Apple has just announced its long-expected tablet device, and it’s along the lines of what people expected: a 10-inch iPod Touch, basically. How is this going to impact social applications, especially social games? Essentially the same way that the iPhone, the iPod Touch and other devices already have — the tablet, called the iPad, will expand the mobile device market.
But by how much? We expect the impact to be significant, yet limited by Apple’s existing distribution and monetization mechanisms.
The combination of features is certainly promising. The app store comes built in. The 10-inch screen means there’s more room for sophisticated apps. Wifi (with option of 3G) connectivity means apps can easily build to be multi-user; the data plans, provided by AT&T are also relatively low, coming in at $14.99 for 250MB worth of data per month, or $29.99 unlimited. The price of the device itself is surprisingly low, starting at $500 for the most basic model (no 3g plan and not a huge amount of data storage).
Added up, these features make the iPad a device that people can buy relatively cheaply, take most anywhere and use high-quality apps — a ripe market for third party apps. Video game publishers are already excited.
The hardware specifications:
– 0.5 inches thick, 1.5 pounds — “thinner and lighter than any netbook,” in the words of Steve Jobs
– 9.7 inch IP LCD display
– a 1GHz “A4” chip that decodes high definition video for up to 10 hours on a single charge
– dock connector
– besides the 10 hours battery life, month of standby life
– 3G option
These features become even more significant when paired with Apple’s software platform. For experienced iPhone developers, expansion will be straightforward: Apple has made it so that all 140,000 existing apps in iTunes can function on the iPad, with the option to double the pixel count to better fil the screen. It is also introducing a new software development kit for the iPad. And as a further incentive to developers, it says it will be featuring iPad-specific apps within iTunes — the main distribution point for iPhone apps.
Another obvious positive: The iPad is meant for a wide variety of uses besides being a place for third party developers. Apple has built a new version of iWorks specifically for the iPad, it has created an iTunes-like store for books — hi, Kindle — and it has worked with newspapers to help them create tailored versions of their content for the device. Of course, the device will also sync seamlessly with Apple’s applications on its other devices — contact book, calendar, mail, etc. All of these factors will make the iPad more relevant to people, in turn making the iPad a better way for people to find third party apps.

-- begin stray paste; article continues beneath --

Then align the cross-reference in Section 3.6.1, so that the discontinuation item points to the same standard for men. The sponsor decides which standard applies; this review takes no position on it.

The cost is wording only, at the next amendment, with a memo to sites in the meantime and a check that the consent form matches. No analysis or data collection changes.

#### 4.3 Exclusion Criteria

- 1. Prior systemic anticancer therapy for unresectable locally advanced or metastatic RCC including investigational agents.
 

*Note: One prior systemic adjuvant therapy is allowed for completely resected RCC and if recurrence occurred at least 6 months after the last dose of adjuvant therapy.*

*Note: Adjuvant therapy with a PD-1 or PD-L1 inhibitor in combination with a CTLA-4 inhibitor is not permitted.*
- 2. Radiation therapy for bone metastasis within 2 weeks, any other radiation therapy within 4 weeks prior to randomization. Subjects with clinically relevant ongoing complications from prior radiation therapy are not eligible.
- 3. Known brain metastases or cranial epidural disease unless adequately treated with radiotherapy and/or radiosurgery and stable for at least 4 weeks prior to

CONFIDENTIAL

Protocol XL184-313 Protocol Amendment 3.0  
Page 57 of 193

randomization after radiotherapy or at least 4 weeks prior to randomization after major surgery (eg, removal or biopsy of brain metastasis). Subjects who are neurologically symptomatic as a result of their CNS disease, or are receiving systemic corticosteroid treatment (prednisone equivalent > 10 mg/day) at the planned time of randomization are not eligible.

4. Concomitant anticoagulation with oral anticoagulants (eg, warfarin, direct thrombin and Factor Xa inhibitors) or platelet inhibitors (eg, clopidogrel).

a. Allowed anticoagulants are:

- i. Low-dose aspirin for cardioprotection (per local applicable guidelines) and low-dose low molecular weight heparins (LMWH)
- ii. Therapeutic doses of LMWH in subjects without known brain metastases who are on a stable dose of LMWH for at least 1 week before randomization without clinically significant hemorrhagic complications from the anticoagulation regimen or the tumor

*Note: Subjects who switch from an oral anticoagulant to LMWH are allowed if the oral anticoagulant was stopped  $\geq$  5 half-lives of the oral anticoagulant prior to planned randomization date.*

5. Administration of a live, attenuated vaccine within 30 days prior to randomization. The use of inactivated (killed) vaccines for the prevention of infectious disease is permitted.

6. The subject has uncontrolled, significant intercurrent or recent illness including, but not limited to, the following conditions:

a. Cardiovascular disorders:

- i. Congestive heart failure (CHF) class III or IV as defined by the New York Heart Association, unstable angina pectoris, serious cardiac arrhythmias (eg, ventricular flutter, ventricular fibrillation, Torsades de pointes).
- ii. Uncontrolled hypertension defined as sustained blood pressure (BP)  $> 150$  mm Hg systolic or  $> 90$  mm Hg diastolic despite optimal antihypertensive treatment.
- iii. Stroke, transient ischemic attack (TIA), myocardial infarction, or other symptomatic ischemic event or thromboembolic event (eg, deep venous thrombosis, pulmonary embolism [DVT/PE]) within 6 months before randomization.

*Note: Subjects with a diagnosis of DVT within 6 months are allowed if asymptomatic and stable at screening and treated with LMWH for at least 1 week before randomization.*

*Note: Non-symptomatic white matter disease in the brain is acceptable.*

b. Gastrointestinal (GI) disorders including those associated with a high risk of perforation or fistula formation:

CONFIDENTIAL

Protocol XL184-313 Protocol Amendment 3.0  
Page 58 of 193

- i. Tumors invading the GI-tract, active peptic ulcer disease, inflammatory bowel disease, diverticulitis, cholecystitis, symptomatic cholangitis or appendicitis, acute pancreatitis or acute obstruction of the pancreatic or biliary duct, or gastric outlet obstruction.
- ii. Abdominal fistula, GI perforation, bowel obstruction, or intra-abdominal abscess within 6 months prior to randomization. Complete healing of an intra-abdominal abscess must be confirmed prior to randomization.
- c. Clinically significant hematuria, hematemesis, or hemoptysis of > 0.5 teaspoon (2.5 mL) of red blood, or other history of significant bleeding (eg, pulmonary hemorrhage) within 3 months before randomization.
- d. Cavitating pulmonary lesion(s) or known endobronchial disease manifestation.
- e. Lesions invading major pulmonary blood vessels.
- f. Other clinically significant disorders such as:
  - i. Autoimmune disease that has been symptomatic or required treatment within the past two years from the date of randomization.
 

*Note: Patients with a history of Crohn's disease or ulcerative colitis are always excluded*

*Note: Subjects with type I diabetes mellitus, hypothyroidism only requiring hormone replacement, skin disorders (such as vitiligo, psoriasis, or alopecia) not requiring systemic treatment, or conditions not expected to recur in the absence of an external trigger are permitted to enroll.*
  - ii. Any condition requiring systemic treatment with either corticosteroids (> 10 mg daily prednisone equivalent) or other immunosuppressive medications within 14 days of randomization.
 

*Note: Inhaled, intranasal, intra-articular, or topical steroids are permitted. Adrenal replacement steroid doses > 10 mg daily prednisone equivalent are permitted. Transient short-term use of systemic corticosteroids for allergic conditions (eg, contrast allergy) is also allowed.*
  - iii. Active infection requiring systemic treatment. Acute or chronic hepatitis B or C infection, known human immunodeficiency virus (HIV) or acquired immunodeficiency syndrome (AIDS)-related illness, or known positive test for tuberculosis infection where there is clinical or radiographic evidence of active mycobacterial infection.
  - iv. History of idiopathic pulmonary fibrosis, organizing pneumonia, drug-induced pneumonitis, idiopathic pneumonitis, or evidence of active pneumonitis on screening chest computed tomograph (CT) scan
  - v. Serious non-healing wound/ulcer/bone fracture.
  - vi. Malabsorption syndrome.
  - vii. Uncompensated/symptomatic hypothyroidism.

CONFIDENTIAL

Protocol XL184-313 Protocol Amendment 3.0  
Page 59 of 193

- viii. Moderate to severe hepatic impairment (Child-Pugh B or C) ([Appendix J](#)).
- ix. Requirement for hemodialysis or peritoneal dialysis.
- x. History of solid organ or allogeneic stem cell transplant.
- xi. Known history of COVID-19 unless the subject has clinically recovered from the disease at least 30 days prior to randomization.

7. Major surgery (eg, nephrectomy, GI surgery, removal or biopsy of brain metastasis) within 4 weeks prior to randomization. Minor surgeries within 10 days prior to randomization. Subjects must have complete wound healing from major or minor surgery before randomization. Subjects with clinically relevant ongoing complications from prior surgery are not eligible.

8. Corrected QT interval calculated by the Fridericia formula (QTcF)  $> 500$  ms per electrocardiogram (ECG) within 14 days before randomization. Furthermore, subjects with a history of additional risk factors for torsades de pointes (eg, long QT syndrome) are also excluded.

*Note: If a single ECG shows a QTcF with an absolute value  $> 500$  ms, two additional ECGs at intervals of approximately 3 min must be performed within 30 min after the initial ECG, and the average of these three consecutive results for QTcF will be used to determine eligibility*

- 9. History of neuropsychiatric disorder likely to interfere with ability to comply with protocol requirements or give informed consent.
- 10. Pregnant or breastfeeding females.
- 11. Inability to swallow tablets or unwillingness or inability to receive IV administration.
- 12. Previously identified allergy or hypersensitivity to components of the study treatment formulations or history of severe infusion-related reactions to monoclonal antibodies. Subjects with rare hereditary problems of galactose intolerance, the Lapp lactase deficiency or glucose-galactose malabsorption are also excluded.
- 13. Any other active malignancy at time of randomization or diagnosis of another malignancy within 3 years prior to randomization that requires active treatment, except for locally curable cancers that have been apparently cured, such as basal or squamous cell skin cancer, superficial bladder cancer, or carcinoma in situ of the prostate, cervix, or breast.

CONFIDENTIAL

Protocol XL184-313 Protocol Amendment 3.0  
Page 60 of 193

The market for this sort of device is only half-proven, with Amazon’s e-book reader, the Kindle, and netbooks providing the closest examples of successful products. However, the device looks very impressive, and on the whole we expect it to do well in the market, especially as Apple lowers prices from here on out, as it has done with other hardware.
Apple thinks there will be “a whole ‘nother gold rush for developers if they build for iPad.” And we agree that similar to the iPhone SDK, the device will create new opportunities for third party developers. Specifically for games, monetization should also increase because they’ll be able to start building free apps for the iPad that can integrate for-fee virtual goods — the result of an iTunes rule-change last fall, meaning the first generations of iPhone apps did not effectively have this option.
However, the usual downsides to development for iTunes are still present: the iPad lacks a “social graph” of active human relationships and doesn’t have the built-in communication channels that come with it. The result is that there are limited ways for developers to find new users. Besides being featured in iTunes, methods for app growth include using social platform services provided by Facebook and MySpace, or gaming companies like Ngmoco, Scoreloop and Aurora Feint, or advertising and press attention. Meanwhile, Apple also restricts important ways of making money from apps — specifically in-house virtual currencies within games.
Many developers will likely build for mobile devices in the coming year — and we expect many to do things like integrate Facebook Connect so you can play a game with Facebook friends. So far, though, no third-party distribution service has helped developers reach anywhere near the size and revenue run-rates of applications on social networks, as we detail in our latest Inside Virtual Goods report. We expect iPad applications to do well overall, but as the device is an extension of the iTunes platform, we expect its success to be hindered by Apple’s ongoing limitions on distribution and monetization.